Author Archives: Andrew Moeschberger

Do Camp Experiences Improve Academic Performance?

Camp Director (and former high school teacher) Andy “Soy” Moeschberger

By Andy “Soy” Moeschberger

In all probability the educationist of the year 2000 AD will look back upon us and wonder why we, the school people of 1938, failed to include the camp as an integral unit of our educational system.
– The Kappan Magazine, the official magazine of Phi Delta Kappa – 1938

If you ever have the opportunity to visit us at camp, you’ll have the opportunity to sing the GAC Song. While many people love the “wadda-ing” that takes place in the chorus, my favorite part comes in the final verse. We sing, “I sure did learn much more here than I ever did at school.”

My love of this line comes from my teaching before I came to work for Gold Arrow full time; I was a high school social science teacher for 14 years.

It may seem odd that a teacher would love a line about learning more at camp that we did at school. But I do, because camp and school operate symbiotically. While those of us in camping and education have known this anecdotally for many years, there is an increasing body of evidence that supports that belief with data. 

Some of that research has been supported by the American Camping Association, and I was privileged to hear one of the leaders in the field, Lance W. Ozier Ed.D. speak on this at a recent conference. He has written on the history of camps and schools (you can read it here). In that article, Dr. Ozier lays out the reasons that camp blossomed in America after the Civil War. As people moved to the cities, adults began to worry that their children were losing touch with nature, and so they sent them to live in nature. How familiar does that refrain sound to us today? 

And yet the challenges for young people are even greater now than they were then. The rise of computers, social media and cell phones have had as great a social impact as urbanization a hundred years ago. Today, camp serves not just as a way to reengage children with nature, but as a way to help them learn vital social skills in a systematic way. We are fortunate that one of our camp owners and directors, Audrey “Sunshine” Monke, has studied the impact of camp on building social skills.  Her research shows that a significant majority of campers report having improved social skills because of camp. She believes that this is because camp counselors are specifically trained in helping campers to improve skills like making friends and listening to others. 

It isn’t just Sunshine that has found these results. According to research conducted by the American Camp Association, campers and their parents report that campers have more social skills, higher self esteem, and more independence.When a child returns to school more comfortable socially, they have more confidence, and are more likely to sit up front, ask questions, ignore distractions and choose a seat near the front. When they do that, they are setting themselves up for more academic success.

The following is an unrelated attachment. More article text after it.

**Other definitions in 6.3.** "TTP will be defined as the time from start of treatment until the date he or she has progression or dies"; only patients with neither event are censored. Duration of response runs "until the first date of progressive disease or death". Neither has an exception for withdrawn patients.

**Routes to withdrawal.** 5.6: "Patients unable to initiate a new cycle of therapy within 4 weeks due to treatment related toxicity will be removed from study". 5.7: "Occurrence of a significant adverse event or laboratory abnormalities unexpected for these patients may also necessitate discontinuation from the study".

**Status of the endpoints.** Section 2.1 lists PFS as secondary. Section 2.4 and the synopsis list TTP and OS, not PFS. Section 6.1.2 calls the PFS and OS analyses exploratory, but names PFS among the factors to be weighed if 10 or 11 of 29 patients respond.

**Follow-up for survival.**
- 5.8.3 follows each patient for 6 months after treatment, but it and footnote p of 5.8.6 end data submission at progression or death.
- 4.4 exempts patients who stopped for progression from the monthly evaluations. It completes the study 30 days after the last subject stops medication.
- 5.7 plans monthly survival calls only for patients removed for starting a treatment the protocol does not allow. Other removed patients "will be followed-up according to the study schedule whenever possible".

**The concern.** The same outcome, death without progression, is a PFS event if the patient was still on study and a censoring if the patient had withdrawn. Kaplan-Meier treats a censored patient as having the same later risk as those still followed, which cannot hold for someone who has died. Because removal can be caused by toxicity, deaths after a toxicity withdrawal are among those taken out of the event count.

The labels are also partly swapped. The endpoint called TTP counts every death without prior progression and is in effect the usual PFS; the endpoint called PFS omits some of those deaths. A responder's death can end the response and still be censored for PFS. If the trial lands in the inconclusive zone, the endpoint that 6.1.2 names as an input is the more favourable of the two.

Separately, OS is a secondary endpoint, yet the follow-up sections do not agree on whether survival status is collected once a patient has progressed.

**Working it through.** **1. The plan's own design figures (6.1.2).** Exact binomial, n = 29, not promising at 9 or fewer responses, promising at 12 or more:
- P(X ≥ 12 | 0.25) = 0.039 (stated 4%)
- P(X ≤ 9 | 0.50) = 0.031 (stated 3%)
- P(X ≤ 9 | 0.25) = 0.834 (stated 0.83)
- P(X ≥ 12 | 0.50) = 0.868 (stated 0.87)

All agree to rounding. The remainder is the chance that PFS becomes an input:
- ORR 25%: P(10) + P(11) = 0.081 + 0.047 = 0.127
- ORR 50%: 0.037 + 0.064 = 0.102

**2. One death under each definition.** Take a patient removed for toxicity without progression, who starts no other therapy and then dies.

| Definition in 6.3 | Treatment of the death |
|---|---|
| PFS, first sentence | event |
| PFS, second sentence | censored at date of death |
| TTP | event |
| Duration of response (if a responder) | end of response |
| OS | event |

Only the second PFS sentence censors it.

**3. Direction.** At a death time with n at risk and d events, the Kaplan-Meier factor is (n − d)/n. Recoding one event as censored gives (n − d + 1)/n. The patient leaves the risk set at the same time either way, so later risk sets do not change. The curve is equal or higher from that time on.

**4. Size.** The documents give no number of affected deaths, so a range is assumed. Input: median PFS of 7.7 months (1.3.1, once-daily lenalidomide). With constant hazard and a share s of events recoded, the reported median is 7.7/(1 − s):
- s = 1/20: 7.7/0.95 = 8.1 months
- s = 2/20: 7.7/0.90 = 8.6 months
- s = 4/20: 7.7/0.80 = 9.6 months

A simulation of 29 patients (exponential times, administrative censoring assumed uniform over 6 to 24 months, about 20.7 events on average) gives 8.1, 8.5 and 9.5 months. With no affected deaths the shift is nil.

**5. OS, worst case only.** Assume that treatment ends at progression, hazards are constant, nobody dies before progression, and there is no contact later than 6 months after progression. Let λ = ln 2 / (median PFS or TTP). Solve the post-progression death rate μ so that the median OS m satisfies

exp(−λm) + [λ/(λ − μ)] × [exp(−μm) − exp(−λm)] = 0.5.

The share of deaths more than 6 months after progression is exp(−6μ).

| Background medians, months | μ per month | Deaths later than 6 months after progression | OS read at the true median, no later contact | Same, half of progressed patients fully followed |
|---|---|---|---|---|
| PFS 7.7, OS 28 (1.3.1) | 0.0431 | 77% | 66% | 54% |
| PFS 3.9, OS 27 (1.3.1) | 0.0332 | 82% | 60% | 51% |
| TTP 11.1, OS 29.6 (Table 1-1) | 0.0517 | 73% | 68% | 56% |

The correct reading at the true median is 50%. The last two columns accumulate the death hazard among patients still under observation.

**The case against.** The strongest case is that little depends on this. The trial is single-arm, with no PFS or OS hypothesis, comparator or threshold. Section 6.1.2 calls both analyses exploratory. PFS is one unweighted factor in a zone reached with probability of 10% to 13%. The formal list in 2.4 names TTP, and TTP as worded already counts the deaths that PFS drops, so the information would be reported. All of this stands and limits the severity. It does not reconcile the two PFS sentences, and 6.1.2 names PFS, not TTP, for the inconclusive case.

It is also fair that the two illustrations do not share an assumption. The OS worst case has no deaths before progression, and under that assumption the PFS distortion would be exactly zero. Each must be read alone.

But wait, there’s more! Camp also provides an opportunity for children to struggle in a safe and supporting environment. Sunshine has written about this as well. That post is about Growing Grit, a concept that has been moved into the public discussion about education by Angela Duckworth’s research. We think that grit is so important we made it our theme for an entire summer! But there is increasing research that shows how struggling actually changes the way the brain grows. This research in neuroplasticity shows that the brain grows much more when it is engaged in something difficult. So every time a camper tries to waterski another time, or climbs the rock wall, their brains are growing! 

(Interestingly, that same research shows that the brain also grows more and stronger synapses, in mice at least, when they are allowed to roam openly in nature.)

None of this is news to people who send their kids to camp, or those of us who work at camp. We can see anecdotally that kids are more confident and more “alive” after camp. But this research simply confirms what so many educational researchers knew in the early 1900s: going to camp when you’re not in school will help your education. 

Related Posts:

Research Finds Kids Learn Social Skills at Camp

How Camp Teaches 21st Century Skills

Visit Sunshine Parenting for more of Sunshine’s articles about the benefits of summer camp, children’s social skills, and parenting.

Meet Your 2017 Head Counselors!

Head Counselors provide leadership and support for our counselors and campers and make sure each camper is having a fantastic experience at GAC. Each Head Counselor has five to seven cabin groups with whom they work closely. On the first evening of camp, Head Counselors stop by each of their cabin groups’ campfires to introduce themselves and let campers know that they are someone campers can always go to if they need anything. Throughout the session, Head Counselors join their cabin groups for meals, activities, and campfires. They also get feedback from campers on evaluations and follow up with campers to make sure they have the best experience possible at GAC.

Our 2017 team of Head Counselors includes an experienced group who bring 49 summers of GAC experience with them to camp. Three of them (Mocha, Punkie, and Wonder) started as campers here at camp!  Because of all their years of experience at camp, Head Counselors are able to assist both campers and counselors with any challenges that come up at camp.